When we don’t sleep enough, good food choices become difficult from both a psychological and physiological standpoint. Our mind is tired, and coming home from a long day at work makes cooking dinner and exercising difficult. Being trapped in an office, fueled by caffeine, and staring at pastries is tough enough. Doing it when you’re tired also causes our bodies to be hungrier. So we get hungrier and snacking becomes more desirable.

Shift workers are most often the subjects of research into the effects of sleep deprivation, because of the marked increase in obesity and metabolic complications seen in this group. There are many hypothesized reasons shift workers see these issues: lack of access to quality food at night, increased hunger during day time, and a broken circadian rhythm are a few.

Researchers attempt to recreate these conditions to isolate causes. In one study with an impressive study design, young adult males were basically shacked up for 11 days and forced to be sleep deprived. One group slept four hours a night, the other group got six. Meals were given, and snack opportunities were had, but the participants were not allowed to eat whenever they liked. Core temperature was continuously monitored rectally to track circadian rhythms. I hope these guys were well compensated! The researchers tried to gain insight on hunger levels related to circadian cycles to understand more about shift workers.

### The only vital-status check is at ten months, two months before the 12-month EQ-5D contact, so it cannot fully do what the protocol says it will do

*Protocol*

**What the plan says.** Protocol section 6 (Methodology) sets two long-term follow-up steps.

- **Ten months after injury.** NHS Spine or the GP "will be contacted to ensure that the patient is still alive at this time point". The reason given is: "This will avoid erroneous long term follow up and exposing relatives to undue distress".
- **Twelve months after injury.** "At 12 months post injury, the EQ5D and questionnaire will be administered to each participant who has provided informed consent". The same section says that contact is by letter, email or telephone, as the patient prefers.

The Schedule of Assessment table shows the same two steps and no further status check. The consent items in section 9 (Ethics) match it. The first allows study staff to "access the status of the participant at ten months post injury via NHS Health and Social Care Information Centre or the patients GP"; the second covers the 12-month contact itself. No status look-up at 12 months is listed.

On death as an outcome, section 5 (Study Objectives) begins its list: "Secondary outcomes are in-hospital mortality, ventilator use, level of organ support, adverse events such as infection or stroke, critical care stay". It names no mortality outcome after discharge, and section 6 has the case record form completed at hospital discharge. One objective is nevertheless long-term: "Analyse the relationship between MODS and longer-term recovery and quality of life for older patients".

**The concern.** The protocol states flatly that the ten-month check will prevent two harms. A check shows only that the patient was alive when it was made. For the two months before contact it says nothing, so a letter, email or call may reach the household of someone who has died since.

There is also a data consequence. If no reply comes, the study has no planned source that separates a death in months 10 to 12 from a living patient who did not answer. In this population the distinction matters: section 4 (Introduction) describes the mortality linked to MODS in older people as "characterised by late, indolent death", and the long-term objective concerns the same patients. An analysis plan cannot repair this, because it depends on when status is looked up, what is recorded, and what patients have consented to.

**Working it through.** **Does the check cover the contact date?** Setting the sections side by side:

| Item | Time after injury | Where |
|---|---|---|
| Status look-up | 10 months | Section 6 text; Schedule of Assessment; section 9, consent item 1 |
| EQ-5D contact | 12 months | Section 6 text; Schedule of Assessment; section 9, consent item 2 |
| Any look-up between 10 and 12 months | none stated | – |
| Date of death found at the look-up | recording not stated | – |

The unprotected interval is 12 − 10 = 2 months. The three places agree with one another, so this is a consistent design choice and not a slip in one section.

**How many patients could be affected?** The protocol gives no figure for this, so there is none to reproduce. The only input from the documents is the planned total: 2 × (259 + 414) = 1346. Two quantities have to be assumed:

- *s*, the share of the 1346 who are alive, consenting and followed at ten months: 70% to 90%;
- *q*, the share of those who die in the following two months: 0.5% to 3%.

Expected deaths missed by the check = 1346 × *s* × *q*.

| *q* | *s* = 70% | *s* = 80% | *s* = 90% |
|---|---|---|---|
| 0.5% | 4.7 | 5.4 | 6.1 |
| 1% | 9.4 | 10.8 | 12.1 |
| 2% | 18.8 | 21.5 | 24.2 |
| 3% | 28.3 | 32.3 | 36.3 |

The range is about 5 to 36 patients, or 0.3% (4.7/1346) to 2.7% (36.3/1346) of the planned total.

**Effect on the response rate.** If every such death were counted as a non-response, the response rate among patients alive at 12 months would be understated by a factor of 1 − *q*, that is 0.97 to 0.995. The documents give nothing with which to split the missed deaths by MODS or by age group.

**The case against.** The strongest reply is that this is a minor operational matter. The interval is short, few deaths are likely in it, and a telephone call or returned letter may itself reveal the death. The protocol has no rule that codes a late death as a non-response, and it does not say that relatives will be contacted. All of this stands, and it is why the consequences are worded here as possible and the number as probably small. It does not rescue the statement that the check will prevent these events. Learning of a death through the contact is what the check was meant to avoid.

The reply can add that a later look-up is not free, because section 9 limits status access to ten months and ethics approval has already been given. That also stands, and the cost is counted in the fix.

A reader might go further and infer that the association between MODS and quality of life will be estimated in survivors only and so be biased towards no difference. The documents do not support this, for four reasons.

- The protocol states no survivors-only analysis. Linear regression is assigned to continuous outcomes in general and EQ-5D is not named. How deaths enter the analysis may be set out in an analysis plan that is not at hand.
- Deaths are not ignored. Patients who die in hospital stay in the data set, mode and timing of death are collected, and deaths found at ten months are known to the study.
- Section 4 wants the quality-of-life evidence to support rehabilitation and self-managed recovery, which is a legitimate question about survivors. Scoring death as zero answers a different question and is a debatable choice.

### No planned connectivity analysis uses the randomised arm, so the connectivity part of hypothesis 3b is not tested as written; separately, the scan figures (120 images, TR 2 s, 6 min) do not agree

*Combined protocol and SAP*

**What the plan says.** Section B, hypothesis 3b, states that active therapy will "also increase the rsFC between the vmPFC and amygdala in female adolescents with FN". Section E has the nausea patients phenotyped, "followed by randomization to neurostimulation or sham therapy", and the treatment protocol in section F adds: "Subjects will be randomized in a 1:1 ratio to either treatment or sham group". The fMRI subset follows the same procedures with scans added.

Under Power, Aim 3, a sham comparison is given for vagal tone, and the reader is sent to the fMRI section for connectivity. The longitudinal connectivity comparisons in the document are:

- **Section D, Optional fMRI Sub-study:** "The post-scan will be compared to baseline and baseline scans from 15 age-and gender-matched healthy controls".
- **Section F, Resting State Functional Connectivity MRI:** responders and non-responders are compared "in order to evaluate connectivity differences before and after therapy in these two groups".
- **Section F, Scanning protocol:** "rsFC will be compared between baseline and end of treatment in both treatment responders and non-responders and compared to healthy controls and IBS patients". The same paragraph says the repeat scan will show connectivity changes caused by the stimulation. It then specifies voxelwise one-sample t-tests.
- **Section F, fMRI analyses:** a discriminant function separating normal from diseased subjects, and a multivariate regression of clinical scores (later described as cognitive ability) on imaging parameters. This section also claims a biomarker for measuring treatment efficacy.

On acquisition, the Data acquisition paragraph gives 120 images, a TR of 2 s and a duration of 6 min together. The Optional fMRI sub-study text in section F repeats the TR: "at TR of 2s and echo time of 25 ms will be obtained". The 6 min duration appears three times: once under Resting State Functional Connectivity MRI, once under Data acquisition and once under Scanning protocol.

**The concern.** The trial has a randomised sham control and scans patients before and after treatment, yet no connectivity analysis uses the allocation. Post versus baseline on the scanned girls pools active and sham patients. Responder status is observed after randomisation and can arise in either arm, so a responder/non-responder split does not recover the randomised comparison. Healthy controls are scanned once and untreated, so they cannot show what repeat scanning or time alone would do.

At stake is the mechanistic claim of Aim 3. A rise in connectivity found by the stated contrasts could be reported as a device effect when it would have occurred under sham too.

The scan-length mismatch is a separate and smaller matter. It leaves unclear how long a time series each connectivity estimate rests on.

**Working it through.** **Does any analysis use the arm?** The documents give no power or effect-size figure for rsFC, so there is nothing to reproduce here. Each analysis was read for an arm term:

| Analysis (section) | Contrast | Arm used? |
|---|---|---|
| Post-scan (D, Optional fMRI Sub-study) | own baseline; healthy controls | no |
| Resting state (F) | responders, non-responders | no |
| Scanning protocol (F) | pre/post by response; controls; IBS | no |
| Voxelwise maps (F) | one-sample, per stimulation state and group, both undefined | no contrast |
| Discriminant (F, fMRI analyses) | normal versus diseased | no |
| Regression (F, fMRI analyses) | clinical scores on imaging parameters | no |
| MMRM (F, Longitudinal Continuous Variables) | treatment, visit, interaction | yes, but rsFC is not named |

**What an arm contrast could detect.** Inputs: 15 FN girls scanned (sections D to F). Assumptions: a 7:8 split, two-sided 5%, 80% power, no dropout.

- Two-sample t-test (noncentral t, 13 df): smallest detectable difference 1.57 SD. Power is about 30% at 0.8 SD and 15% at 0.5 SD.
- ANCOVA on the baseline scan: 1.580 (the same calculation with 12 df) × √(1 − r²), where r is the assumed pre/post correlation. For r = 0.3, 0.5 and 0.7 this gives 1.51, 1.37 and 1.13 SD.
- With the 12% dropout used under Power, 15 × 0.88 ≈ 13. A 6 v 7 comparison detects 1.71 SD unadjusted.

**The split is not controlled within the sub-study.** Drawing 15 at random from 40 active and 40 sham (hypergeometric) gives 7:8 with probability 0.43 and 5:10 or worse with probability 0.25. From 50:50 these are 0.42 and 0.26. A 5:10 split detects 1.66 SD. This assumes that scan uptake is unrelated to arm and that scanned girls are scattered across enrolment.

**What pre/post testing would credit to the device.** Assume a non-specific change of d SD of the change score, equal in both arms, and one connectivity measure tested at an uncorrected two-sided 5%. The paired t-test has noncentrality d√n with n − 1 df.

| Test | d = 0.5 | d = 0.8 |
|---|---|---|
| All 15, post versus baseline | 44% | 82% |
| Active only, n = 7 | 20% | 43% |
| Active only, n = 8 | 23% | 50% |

The group allowed four hours per night reported higher hunger levels, less satiety (feeling full), more consumption, and less satisfaction from meals than the six hour a night people. Both groups certainly had negative changes, but in this study, it appeared dose-dependent. The less sleep, the worse it was in terms of eating.

Two of the biggest factors for weight loss are portion control and having set meal times. This becomes increasingly difficult when we need to eat more to be full and we are less satisfied with meals. This leads to more snacking, and since we are tired, the decision to snack becomes easier.


The less sleep you get, the poorer your food choices are likely to become.